Beyer is the author of law review and magazine articles on police misconduct, including the 1,540-page treatise and handbook, Police Misconduct: A Practitioner’s Guide to Section 1983, available from Juris Publishing. He is a member of the International Association of Chiefs of Police, National Sheriffs Association, and Police Executive Research Forum. He was an associate and partner at prominent New Hampshire law firms; chief of staff U.S. General Services Administration; and he rendered 750 final decisions on employment and labor issues for the Executive Branch of the United States Government as member, chairman, chief judge, U.S. Department of Labor Administrative Review Board and member Federal Labor Relations Authority. Beyer holds degrees from Dartmouth College, Harvard University, and Georgetown University Law Center.

Accreditation Policy
myLawCLE seeks accreditation for all programs in all states. (Accreditation for paralegals sought thru NALA and NFPA paralegal associations.) Each attending attorney/paralegal will receive a certificate of completion following the close of the CLE program as proof of attendance. In required states, myLawCLE records attorney/paralegals attendance, in all other states attorney/paralegal is provided with the approved CLE certificate to submit to their state bar or governing association.

    Automatic MCLE Approvals

All myLawCLE CLE programs are accredited automatically either directly or via reciprocity in the following states: AK, AR, CA, CT, FL, HI, ME, MO, MT, ND, NH, NM, NJ, NY, WV, and VT. (AZ does not approve CLE programs, but accepts our certificates for CLE credit.)

    Live Video Broadcasts

Live video broadcasts are new live CLE programs being streamed and recorded for the first time. All of these programs qualify for “Live” CLE credit in all states except NV, OH, MS, IN, UT, PA, GA, SC, and LA —these states require in-person attendance to qualify for “Live” CLE credit.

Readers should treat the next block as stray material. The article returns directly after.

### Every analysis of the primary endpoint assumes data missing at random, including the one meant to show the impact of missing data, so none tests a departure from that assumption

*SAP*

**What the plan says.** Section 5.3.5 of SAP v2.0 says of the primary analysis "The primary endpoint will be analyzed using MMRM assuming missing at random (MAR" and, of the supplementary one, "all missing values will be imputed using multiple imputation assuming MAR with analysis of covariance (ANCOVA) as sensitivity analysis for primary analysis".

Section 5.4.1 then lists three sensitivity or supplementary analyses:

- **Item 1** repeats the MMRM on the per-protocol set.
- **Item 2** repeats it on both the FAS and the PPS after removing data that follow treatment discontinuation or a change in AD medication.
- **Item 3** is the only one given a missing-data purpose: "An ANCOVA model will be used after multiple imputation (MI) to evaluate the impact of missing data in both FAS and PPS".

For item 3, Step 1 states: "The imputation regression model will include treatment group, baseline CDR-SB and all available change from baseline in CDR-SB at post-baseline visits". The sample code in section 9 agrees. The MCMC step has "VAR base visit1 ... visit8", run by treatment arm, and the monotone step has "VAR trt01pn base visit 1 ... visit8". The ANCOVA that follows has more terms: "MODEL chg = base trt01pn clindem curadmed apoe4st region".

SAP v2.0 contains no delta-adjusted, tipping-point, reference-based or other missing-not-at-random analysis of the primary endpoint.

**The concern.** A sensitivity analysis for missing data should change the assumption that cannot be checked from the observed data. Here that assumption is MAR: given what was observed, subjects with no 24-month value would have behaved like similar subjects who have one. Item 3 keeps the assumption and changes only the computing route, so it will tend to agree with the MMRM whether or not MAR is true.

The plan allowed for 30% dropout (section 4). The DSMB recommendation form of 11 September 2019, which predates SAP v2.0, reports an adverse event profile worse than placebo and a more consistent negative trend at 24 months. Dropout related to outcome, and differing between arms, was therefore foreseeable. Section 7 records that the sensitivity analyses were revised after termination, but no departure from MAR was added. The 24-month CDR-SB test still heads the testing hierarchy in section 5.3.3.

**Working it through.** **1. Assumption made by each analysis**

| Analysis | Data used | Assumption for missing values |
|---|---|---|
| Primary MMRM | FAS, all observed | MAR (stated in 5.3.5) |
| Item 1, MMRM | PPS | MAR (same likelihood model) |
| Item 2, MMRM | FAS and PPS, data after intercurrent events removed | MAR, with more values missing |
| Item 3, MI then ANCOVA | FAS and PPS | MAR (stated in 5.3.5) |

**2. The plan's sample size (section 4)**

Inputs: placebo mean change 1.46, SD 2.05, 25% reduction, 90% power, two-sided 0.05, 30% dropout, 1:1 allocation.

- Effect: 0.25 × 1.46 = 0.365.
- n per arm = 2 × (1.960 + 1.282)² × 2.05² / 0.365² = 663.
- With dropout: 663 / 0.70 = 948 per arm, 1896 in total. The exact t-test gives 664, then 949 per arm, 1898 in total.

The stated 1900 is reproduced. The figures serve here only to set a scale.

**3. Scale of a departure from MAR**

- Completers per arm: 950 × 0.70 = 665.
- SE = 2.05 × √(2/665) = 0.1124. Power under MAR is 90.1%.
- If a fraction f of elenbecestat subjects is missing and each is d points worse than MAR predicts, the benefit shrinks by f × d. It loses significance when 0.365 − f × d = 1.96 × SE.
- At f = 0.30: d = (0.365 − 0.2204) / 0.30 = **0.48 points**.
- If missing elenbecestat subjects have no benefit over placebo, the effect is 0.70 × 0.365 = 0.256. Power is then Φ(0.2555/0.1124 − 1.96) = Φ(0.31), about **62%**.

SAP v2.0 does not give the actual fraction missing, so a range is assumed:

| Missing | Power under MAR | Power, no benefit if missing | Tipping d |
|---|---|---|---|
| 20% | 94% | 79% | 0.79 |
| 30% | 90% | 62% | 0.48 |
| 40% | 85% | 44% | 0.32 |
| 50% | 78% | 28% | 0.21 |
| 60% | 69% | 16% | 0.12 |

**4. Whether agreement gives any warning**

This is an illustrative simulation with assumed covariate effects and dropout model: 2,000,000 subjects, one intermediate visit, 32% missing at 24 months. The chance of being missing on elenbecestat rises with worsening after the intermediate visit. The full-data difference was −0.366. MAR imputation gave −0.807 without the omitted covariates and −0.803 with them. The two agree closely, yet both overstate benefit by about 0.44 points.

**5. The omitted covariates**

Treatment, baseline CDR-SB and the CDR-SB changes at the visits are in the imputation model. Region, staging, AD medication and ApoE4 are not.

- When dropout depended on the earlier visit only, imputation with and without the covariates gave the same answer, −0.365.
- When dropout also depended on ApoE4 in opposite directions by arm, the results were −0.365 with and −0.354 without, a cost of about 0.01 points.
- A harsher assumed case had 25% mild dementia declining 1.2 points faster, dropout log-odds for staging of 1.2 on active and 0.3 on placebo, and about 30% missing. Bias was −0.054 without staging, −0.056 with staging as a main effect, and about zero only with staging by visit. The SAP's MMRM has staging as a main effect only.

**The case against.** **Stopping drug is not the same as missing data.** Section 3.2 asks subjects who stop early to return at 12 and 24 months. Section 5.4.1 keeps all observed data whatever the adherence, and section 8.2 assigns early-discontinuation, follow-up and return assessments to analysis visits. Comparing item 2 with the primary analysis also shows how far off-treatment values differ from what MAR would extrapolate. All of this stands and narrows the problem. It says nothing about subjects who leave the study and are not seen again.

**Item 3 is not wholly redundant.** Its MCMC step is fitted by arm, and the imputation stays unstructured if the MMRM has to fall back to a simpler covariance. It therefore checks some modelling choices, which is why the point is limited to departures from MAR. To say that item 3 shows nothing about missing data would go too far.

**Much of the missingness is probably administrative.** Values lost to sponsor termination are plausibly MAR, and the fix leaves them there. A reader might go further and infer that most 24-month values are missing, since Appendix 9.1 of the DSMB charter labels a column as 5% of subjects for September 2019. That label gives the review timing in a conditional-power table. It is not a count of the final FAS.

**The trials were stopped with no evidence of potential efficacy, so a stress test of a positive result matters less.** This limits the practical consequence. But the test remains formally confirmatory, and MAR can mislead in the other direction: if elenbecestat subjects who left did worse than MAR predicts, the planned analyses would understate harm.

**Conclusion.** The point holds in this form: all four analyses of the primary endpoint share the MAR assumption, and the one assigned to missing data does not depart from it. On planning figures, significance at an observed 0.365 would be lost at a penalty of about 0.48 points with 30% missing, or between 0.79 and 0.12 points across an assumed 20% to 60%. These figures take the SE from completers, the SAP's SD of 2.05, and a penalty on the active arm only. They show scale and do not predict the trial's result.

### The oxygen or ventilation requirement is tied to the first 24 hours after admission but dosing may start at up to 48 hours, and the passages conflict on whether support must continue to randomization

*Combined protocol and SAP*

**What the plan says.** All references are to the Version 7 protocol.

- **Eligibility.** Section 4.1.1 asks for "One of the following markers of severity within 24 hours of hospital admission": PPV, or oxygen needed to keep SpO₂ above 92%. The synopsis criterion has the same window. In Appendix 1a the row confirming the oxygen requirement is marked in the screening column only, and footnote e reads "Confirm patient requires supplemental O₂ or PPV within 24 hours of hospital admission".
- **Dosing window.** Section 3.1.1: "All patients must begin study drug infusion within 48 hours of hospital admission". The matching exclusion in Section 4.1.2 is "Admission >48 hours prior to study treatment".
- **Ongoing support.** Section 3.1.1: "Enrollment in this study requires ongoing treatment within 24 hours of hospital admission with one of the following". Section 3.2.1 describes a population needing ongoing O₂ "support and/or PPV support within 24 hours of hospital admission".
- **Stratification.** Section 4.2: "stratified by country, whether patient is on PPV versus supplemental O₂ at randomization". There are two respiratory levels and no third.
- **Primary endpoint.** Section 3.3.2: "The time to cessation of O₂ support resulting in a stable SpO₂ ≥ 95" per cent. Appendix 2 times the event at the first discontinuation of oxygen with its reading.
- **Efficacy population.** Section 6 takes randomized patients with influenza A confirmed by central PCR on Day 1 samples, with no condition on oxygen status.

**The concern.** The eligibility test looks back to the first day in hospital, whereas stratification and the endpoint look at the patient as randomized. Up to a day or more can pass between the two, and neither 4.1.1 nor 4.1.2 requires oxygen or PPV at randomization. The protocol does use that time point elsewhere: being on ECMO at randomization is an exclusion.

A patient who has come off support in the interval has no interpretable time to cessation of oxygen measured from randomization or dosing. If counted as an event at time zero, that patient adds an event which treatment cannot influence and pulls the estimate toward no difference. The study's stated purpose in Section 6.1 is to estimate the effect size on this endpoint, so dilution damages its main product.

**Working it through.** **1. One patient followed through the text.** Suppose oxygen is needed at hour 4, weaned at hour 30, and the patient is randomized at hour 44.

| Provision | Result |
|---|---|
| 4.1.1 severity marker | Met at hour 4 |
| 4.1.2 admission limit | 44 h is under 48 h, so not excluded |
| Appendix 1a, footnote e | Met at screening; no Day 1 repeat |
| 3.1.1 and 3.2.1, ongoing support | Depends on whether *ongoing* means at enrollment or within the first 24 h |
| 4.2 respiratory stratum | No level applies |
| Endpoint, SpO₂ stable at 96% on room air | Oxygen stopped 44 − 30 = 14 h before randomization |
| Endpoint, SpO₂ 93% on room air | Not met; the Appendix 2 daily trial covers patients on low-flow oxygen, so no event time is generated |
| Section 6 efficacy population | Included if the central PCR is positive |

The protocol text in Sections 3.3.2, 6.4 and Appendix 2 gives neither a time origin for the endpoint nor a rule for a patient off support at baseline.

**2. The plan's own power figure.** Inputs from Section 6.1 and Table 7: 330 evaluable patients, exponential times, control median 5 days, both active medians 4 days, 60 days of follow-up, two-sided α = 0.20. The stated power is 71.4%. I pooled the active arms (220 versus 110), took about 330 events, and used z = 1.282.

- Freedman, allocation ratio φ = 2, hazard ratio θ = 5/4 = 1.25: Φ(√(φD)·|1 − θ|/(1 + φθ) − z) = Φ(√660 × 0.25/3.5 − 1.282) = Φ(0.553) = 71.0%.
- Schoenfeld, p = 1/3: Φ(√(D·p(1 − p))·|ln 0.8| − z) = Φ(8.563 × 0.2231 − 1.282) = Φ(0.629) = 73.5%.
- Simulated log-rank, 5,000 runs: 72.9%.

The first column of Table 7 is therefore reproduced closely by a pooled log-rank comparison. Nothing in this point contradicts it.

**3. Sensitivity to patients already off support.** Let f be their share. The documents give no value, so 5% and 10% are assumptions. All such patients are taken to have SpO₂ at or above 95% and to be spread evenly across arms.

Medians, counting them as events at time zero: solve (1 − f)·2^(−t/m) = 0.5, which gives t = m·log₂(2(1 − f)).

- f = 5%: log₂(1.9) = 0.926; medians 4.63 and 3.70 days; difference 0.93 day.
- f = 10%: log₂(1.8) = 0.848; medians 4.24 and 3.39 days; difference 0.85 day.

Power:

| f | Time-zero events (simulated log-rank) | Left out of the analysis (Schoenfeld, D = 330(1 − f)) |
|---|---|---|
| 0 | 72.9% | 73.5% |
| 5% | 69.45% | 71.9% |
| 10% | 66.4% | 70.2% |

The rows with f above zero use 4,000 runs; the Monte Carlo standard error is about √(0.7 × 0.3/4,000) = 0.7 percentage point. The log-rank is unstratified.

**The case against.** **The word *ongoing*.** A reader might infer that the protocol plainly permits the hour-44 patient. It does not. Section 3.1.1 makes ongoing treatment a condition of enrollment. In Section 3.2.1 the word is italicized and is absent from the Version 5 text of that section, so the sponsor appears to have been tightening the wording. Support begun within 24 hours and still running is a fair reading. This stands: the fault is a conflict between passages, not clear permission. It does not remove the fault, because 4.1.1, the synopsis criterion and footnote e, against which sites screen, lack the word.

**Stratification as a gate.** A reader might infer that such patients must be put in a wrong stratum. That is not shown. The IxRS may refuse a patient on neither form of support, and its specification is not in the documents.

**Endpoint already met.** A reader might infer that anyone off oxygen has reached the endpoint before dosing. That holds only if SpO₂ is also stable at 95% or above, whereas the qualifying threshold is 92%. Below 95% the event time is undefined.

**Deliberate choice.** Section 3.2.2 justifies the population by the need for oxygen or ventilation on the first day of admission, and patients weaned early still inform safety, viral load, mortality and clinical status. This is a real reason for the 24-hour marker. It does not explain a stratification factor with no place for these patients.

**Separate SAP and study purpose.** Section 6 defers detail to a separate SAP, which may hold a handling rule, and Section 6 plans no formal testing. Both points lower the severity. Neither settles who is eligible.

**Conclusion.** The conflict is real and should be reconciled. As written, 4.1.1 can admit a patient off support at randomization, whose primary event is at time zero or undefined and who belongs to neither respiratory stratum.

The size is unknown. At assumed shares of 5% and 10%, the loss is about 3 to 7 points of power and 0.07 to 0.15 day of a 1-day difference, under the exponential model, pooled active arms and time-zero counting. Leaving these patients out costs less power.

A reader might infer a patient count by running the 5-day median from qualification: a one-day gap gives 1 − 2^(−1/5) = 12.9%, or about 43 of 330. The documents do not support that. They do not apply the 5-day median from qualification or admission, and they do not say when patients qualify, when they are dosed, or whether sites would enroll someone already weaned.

“Live” Re-Broadcasts

“Live” Re-broadcasts are replays of previous recorded CLE programs, set on a specific date and time and where the original presenting speakers calls in live at the end of the event to answer questions. This “live” element allows for “live” Re-broadcast CLEs to qualify for “Live” CLE credits in most states. [The following states DO NOT allow for “live” CLE credits on re-broadcast CLEs: NV, OH, MS, IN, UT, PA, GA, SC, and LA]

Reciprocity
Many states allow for credit to be granted on a 1:1 reciprocal basis for courses approved in another mandatory CLE jurisdiction state. This is known as a reciprocity provision and includes the following states: AK, AR, HI, CT, FL, ME, MO, MT, ND, NH, NM, VT, NJ, NY, and WV. myLawCLE does not seek direct accreditation of live webinars or teleconferences in these states.

Section I. Supreme Court cases decided in and pending in 2018–19
a) Kisela v. Hughes (qualified immunity defense to shooting)
b) District of Columbia v. Wesby (qualified immunity defense to false arrest)
c) Nieves v. Bartlett (probable cause defense to retaliatory arrest)
d) And others

Section II. Limitations on Taser use and why Taser (now called Axon) discontinued its high risk X26 model

Section III. Deadly force analysis after the Supreme Court’s rejection of the “provocation” theory in County of Los Angeles v. Mendez

Section IV. Use of force against EDPs (emotionally disturbed persons)

Section V. De-escalation

Section VI. The exigent circumstances exception to the ADA (Americans with Disabilities Act)

Section VII. Re-thinking the 21-foot edged weapons rule

Section VIII. Defusing situations through ICAT (the Police Executive Research Forum’s Integrating Communications, Assessment, and Tactics) training

Section IX. The IACP (International Association of Chiefs of Police) consensus policy against shooting at vehicles and Supreme Court cases going in a different direction like Mullenix v. Luna and Plumhoff v. Rickard on qualified immunity

Section X. The body worn camera (BWC) debate on when officers should view their recordings

Section XI. Resources and links you can use in your practice